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Wi-Fi Passwords – 3 easy ways to share Wi-Fi access

Wi-Fi passwords are annoying. But if you have visitors who want to use your network, you’ll have to grant them access somehow. There’s surely a better way than painstakingly reading aloud the over-complicated password printed on the back of your router, right?

Sure, you could reconfigure your router with a new, easy-to-type password for your local Wi-Fi network, but that’s an overly technical solution for many people, and not always possible depending on your setup.

Password sharing

Luckily, iPhones made this easier a few years back with the introduction of password sharing, which will automatically prompt you to share your Wi-Fi password when a friend tries to join the network. In many cases, it’s a really handy feature to have.

However, for automatic password sharing to work you’ll need to be in close proximity to the other device, with Bluetooth on, and the friend registered in your contacts. Even with those boxes ticked, in reality, sometimes this feature can be a little unreliable. And it won’t help your Android-toting friends, either.

Luckily there are a few alternatives we can suggest to make logging into your home network easier, quicker, and – dare we say it – kind of cool?

QR codes

It’s possible to create a QR code that automatically connects to a specific network when scanned with the Camera app. That means a visitor could scan your code and be logged straight in without typing anything or touching the Settings app. It’ll work with iOS and Android devices, and you don’t need to physically be there. Nice.

Head to and fill out the details of your Wi-Fi connection. Type in the network name – exactly as it appears in Settings Wi-Fi – where it says SSID, choose the Encryption type and add the password into the Key field. (If you’re not sure on the encryption type, assume it’s WPA/WPA2 for now and return to this step later if the QR code doesn’t work. WEP is the only other option, and relatively few networks still use it.)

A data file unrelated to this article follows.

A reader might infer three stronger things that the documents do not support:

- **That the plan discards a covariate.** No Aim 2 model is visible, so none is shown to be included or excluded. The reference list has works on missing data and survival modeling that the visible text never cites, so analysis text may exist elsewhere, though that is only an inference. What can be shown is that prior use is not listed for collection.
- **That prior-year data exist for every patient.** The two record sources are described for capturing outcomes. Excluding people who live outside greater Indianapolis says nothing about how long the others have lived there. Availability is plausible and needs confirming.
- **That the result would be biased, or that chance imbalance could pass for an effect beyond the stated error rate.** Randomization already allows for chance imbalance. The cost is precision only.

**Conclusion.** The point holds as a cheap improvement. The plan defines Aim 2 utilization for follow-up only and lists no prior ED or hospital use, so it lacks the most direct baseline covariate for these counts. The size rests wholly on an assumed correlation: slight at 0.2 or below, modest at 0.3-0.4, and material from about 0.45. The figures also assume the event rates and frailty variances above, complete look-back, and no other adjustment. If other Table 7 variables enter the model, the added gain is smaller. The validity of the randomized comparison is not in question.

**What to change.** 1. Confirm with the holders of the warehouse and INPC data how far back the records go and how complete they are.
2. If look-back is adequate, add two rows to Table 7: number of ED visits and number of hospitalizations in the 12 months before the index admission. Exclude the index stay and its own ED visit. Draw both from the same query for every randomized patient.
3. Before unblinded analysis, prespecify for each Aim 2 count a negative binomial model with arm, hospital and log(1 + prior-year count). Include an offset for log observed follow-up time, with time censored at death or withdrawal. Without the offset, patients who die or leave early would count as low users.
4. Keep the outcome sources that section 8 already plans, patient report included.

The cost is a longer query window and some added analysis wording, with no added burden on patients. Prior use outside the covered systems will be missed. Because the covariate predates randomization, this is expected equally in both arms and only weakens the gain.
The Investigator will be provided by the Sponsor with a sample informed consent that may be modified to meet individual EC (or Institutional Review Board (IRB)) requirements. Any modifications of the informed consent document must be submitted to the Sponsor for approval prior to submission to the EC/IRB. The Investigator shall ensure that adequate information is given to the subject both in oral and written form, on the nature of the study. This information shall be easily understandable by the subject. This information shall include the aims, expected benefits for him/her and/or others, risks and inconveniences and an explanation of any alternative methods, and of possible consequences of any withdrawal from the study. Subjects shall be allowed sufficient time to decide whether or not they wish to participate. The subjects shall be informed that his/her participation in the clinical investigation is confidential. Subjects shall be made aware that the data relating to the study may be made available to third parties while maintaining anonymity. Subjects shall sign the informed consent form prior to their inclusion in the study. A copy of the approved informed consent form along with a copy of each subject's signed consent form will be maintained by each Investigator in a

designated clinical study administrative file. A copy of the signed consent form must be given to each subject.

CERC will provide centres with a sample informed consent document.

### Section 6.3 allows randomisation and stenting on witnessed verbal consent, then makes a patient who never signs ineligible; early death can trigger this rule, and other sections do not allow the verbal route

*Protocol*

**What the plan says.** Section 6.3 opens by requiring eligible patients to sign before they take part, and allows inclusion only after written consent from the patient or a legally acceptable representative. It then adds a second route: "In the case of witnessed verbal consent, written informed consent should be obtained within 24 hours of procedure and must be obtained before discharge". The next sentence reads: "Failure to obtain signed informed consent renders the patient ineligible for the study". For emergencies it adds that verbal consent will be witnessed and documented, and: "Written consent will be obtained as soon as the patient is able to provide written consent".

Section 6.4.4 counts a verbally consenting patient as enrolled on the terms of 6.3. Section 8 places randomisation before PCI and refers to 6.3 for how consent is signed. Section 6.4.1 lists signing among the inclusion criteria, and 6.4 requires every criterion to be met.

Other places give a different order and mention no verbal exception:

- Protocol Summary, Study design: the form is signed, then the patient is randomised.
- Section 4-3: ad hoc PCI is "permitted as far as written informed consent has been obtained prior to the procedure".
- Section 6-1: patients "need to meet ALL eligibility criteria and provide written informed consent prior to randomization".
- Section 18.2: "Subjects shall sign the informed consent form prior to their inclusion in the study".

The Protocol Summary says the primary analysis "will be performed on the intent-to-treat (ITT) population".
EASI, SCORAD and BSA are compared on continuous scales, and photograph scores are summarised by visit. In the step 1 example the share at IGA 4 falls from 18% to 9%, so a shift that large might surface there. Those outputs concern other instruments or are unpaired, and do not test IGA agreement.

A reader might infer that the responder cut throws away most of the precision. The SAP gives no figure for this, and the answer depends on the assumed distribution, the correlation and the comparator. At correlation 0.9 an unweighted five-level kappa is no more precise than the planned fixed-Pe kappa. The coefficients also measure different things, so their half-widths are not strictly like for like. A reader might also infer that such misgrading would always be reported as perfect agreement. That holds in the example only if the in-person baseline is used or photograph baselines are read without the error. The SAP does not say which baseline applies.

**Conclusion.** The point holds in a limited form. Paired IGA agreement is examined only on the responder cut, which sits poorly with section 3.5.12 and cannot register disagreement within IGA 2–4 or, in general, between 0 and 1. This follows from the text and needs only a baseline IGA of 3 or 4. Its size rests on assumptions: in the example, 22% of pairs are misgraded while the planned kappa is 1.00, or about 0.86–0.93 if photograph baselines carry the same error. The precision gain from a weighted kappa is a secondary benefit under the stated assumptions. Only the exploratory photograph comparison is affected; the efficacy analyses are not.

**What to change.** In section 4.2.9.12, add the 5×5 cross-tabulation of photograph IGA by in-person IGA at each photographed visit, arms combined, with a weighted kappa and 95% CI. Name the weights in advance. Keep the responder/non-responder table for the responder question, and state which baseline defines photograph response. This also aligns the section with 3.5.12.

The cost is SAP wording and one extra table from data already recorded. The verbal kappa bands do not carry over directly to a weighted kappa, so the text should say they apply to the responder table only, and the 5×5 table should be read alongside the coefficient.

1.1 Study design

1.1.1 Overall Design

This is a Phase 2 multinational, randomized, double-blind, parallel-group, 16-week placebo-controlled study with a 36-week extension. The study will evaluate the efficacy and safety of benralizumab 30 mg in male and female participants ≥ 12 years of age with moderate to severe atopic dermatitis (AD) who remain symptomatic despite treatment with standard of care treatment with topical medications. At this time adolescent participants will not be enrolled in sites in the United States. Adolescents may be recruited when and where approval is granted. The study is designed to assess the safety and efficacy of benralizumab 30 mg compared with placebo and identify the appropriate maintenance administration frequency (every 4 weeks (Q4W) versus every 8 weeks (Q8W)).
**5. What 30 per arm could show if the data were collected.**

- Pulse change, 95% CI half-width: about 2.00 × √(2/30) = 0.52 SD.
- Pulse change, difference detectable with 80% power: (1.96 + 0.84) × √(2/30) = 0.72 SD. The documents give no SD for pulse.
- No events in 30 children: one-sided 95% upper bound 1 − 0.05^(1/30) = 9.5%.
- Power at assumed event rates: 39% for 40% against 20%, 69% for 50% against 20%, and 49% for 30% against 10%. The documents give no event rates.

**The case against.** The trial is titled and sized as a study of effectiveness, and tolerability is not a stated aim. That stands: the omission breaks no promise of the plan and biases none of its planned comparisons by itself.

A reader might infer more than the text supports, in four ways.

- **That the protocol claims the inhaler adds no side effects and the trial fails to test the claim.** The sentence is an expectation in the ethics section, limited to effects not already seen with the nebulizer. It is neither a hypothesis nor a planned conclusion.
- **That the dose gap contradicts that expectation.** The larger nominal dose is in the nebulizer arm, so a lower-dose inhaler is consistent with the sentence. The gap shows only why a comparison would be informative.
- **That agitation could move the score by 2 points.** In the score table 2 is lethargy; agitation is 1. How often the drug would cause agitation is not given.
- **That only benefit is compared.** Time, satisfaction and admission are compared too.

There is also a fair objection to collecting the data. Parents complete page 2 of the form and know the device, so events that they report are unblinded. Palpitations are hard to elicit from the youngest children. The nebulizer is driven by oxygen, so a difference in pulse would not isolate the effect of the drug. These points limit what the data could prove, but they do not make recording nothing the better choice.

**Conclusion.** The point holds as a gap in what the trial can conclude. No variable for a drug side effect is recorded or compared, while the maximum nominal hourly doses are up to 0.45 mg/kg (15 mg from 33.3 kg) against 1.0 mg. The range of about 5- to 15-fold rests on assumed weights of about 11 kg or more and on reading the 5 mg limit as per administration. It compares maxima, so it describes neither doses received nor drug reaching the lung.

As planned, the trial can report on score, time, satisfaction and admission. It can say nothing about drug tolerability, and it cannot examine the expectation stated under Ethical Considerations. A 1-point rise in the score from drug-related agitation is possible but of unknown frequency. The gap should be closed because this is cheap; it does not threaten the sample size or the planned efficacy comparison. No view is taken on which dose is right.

Hit Generate and you’ll see your own bespoke QR code appear on screen. Tap Export and then press-hold the image to be given the Save Image option. You can then print the code and keep it in the house for guests, or even just favorite the image in your camera roll so you can flash it on-screen whenever somebody new asks for network access.

NFC tags

NFC, or Near Field Communication, essentially allows two devices to talk to one another when you put them close to one another. It’s the technology that powers Apple Pay, and it’s how you can hand off audio to a HomePod just by touching it with your iPhone.

Pick up some cheap NFC tags and you can program them to do all kinds of things when you tap your device on them. That means, just like the QR solution above, we can configure a sticker or card or fob to auto-connect to a Wi-Fi network when tapped with a phone. Again, it’ll work with both iOS and Android and doesn’t require human interaction. And it feels kinda futuristic.

There are a few ways to write to an NFC tag, but we’d recommend grabbing the free app NFC Tools. Open the app and choose Write > Add a record > Wi-Fi network. Add your network’s login details and press OK. Then tap Write and tap your NFC tag to the top of your iPhone to set it up.

After that, store your tag somewhere safe but easily accessible, and ask visitors to tap their phone to connect. They’ll get a banner alert at the top of the screen which they’ll need to tap for access, but that’s it!

Bonus: Cheatsheet

Here’s one final piece of advice. Obviously, not all devices can connect with the methods above. If you’re using an old work laptop, or setting up a TV for streaming, or just bought a new smart gadget, you might have no choice but to type in your Wi-Fi password manually.

For those occasions, install the free Cheatsheet app and store your password in there. Add the widget to your home screen (tucked discretely away from the main page) and you can quickly reference the password any time you need it, without fumbling around the back of the router or looking through blurry photos or handwritten scraps of paper. If you’re worried about the security implications, a one-off IAP in Cheatsheet allows you to add a passcode lock.